Skip navigation.
Pulling oil from the tar sands of Alberta is creating huge 
environmental problems.

Pulling oil from the tar sands of Alberta is creating huge environmental problems.

Enlarge Image

Edmonton, Canada — Greenpeace has taken a dramatic step to expand its climate and energy campaign by opening an office in Edmonton to oppose tar sands in Alberta.

The arrival of Greenpeace in Alberta has already sparked widespread attention in the province. Greenpeace will hire at least one full time tar sands campaigner for the coming year. To kick things off, we are hitting the ground running with two talented and dedicated staffers on four-month contracts beginning in July. We welcome Mike Hudema and Geeta Sehgal to the Greenpeace team.

Mike is from Alberta, but currently on staff at San Francisco’s Global Exchange office, and will be returning to them after his sojourn with Greenpeace. Geeta has just graduated from law school at the University of Alberta, and has been active with a number of environmental and social change organizations.

“Tar sands” refers to a mixture of bitumen, sand and clay. Bitumen is a very heavy crude oil that does not flow on its own, and must be mined on the surface, or in below-ground (in situ) mines that involve heating the sand/oil mixture to make it flow. The tar sands are spread across 77,000 sq. km. in northern Alberta in four deposits: Peace River in the northwest, Athabasca and Wabasca in the northeast, and Cold Lake to the east. It has been estimated that up to 319 billion barrels of bitumen could be recovered from these deposits, or 175 billion barrels at current prices. This far exceeds Canada’s conventional oil reserves (4.8 billion barrels), and places Canada second only to Saudi Arabia (260 billion barrels) in world reserves.

    It takes about four tonnes of tar sands to produce one barrel of synthetic oil, so the environmental impacts are understandably huge:
    
•    Tar sands produce five times more greenhouse gases than conventional oil, because they are energy-intensive, requiring huge amounts of natural gas to separate and process the bitumen.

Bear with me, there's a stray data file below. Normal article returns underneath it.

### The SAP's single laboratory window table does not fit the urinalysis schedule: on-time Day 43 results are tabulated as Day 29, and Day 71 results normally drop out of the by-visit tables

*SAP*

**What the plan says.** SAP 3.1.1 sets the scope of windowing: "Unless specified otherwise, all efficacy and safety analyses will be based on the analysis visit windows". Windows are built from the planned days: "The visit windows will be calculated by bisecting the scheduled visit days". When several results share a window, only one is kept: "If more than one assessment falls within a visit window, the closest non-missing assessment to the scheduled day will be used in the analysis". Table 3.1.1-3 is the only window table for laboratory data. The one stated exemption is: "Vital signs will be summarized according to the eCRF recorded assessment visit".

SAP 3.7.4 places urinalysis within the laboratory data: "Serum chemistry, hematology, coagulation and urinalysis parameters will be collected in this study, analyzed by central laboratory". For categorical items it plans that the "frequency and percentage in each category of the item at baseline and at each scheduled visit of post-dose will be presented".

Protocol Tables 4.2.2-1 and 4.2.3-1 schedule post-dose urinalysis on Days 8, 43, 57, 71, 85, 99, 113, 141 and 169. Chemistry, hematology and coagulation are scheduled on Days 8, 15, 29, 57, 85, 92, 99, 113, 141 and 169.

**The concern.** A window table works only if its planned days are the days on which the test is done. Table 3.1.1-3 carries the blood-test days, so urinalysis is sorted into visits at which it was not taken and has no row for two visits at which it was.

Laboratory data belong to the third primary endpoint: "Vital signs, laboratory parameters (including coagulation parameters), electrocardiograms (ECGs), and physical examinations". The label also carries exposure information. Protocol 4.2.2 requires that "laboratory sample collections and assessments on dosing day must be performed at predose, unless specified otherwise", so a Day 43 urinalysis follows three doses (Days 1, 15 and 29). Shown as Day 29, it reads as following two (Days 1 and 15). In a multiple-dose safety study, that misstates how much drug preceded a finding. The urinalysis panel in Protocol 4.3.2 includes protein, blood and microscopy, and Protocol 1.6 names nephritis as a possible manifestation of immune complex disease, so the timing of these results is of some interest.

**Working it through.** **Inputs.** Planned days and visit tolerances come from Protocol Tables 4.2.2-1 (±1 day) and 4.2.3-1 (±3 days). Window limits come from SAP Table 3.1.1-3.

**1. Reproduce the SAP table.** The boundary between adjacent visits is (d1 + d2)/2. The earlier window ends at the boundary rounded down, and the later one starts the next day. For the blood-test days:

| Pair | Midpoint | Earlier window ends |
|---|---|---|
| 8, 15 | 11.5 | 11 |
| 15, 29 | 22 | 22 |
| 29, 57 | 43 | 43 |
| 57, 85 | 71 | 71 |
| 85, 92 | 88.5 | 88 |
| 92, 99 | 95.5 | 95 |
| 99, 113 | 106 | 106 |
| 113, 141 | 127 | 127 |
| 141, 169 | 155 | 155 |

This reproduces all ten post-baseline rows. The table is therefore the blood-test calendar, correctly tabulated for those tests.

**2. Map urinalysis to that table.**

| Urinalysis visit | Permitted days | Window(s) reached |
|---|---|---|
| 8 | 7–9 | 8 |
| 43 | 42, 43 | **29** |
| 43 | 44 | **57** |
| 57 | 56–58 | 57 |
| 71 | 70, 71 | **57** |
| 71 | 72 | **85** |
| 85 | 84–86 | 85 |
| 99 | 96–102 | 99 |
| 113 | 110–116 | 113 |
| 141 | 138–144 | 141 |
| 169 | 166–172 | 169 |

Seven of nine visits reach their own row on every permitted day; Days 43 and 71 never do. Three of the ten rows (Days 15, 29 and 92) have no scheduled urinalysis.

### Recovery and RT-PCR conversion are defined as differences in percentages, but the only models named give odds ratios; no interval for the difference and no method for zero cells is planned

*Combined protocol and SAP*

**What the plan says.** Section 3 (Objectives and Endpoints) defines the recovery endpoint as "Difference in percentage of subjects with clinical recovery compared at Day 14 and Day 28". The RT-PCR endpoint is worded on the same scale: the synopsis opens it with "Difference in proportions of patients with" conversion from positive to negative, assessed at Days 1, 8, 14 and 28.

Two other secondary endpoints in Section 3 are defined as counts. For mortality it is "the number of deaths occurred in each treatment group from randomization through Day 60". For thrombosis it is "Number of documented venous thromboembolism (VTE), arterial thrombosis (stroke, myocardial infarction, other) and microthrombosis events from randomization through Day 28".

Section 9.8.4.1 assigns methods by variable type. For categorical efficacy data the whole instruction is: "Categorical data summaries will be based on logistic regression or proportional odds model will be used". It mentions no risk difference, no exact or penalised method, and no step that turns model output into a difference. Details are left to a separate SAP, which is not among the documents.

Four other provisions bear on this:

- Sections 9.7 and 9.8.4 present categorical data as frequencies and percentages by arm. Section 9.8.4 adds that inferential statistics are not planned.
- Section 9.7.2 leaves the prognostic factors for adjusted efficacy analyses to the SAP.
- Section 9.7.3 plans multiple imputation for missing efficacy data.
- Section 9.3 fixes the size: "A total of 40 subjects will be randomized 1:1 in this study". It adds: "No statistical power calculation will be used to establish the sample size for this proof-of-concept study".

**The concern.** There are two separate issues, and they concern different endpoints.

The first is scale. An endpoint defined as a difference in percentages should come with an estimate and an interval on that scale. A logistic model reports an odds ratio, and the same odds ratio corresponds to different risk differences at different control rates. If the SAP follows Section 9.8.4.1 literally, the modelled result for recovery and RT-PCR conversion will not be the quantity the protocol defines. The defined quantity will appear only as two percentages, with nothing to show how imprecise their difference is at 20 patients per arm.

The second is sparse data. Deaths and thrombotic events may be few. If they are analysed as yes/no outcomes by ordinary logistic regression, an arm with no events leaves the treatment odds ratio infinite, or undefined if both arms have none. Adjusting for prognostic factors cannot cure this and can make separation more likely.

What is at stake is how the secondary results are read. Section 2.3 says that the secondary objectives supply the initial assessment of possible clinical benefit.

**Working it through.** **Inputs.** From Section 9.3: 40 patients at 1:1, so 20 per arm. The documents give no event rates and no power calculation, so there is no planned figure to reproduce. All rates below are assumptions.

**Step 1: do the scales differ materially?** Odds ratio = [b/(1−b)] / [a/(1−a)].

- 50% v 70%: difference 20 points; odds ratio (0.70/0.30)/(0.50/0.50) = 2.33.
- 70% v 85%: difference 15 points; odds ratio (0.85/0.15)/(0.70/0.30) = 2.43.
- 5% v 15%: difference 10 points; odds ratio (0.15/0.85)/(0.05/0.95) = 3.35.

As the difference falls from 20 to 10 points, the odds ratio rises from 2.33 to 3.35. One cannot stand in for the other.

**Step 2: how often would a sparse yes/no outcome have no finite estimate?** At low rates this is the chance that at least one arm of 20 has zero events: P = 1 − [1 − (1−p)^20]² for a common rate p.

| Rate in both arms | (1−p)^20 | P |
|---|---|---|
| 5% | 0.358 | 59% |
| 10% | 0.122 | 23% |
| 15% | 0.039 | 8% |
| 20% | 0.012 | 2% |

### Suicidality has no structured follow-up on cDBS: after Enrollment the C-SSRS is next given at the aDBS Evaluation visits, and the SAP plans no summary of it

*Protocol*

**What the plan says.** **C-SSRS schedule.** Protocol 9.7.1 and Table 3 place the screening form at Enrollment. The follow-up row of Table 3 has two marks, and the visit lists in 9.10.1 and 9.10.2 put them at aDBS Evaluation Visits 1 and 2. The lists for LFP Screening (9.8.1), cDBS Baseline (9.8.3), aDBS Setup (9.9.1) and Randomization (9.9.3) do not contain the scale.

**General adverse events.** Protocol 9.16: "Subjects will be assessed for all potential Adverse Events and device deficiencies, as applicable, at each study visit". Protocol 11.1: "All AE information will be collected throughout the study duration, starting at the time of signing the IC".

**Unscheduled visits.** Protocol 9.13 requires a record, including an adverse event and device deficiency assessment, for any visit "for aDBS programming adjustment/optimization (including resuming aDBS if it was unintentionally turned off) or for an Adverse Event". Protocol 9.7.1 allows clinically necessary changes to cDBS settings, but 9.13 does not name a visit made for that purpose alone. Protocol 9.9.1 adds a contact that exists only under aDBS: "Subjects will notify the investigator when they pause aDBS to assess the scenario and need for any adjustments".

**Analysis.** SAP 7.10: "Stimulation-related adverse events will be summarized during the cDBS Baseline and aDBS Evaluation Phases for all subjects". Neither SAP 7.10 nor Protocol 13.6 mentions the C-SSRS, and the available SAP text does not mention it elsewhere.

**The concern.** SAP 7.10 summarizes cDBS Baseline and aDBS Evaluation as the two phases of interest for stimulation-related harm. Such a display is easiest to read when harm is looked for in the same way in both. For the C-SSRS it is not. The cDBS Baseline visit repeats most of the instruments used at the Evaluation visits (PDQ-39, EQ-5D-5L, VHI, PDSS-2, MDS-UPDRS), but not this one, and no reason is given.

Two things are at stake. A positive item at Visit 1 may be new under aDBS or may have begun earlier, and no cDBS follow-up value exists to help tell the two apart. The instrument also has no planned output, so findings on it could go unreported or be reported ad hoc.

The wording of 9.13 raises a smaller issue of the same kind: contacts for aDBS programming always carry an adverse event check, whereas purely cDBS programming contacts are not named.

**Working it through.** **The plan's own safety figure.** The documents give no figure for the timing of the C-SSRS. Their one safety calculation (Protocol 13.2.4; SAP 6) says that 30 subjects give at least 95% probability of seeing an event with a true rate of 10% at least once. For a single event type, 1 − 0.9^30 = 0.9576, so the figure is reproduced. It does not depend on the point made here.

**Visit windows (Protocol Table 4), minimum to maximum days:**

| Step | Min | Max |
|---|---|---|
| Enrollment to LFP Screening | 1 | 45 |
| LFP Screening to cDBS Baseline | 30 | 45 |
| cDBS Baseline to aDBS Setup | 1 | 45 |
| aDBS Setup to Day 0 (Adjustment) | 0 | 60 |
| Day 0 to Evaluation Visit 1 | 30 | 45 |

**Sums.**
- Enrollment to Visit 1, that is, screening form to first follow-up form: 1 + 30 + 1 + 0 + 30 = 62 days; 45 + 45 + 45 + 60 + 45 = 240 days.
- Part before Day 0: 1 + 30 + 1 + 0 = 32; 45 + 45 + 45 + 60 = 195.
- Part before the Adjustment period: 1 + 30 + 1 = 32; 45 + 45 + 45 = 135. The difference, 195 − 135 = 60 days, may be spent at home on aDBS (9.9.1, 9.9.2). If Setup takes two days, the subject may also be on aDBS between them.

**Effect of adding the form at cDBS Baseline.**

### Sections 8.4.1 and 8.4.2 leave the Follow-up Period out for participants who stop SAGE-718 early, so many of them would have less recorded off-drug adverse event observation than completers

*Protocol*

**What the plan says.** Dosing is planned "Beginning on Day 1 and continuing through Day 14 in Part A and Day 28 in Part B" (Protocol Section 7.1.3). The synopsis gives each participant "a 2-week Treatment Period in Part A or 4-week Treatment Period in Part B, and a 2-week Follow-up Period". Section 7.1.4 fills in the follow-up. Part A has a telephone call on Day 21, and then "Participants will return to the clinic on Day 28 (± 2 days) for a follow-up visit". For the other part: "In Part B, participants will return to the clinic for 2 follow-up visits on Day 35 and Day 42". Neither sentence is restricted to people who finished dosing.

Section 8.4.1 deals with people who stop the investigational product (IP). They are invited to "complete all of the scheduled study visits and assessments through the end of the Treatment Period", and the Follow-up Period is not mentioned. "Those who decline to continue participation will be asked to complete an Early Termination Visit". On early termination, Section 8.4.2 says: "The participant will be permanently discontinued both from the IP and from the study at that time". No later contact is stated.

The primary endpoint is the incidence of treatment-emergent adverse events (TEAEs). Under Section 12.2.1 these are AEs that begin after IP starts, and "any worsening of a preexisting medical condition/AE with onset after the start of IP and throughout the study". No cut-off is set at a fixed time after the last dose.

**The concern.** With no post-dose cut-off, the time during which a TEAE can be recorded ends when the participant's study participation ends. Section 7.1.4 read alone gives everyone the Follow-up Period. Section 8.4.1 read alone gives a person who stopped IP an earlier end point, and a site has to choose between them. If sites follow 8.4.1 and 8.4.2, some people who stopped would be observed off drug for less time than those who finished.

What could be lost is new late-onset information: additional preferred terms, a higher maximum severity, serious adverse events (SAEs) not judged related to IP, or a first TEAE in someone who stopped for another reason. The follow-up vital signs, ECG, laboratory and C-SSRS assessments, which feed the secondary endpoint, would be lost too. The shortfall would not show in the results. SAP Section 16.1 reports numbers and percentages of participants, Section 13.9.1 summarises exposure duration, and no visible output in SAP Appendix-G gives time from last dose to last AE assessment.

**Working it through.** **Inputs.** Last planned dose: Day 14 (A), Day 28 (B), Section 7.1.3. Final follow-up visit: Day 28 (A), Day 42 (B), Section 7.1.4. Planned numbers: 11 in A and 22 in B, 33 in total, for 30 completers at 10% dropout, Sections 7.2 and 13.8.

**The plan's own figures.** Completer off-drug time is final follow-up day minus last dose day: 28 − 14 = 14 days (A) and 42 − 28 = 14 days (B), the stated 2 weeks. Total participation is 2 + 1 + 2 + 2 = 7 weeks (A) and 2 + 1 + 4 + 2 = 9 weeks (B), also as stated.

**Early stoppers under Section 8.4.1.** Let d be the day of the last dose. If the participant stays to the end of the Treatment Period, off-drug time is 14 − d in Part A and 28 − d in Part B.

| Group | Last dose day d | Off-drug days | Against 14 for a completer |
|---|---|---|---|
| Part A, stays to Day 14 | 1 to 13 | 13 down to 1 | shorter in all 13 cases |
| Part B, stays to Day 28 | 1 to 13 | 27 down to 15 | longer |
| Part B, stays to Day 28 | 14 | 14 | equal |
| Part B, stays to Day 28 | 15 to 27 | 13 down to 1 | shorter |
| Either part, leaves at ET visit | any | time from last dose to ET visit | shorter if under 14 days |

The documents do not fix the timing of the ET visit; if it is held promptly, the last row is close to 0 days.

•    It takes four barrels of surface and ground water to produce one barrel of synthetic crude from tar sands. Water is being taken in huge quantities from the Athabasca River. The contaminated, toxic water from processing is dumped in giant holding lagoons.
•    Air pollutants from tar sands processing include not just greenhouse gases, but large emissions of nitrogen oxides, sulphur dioxide, Volatile Organic Compounds and particulates, causing smog, acid rain, and variety of human health problems.
•    The tar sands cover a minimum of 4.3 million hectares, and are entirely within Canada’s boreal forest. Reclamation efforts for forests and wetlands will not be able to restore the forest to its original ecosystem state.

Tar sands are expected to be a large and increasing part of greenhouse gas emissions in Canada. Tar sands development is in a gold-rush phase, with production doubling in the last decade to one million barrels per day (half of Canada’s total production).

The global warming measures proposed by the Harper government involve intensity-based targets, which would only reduce emissions as a percentage of economic activity, while allowing the absolute level of emissions to increase. This is a particular problem for the tar sands, where production is expected to expand three to five-fold by 2015.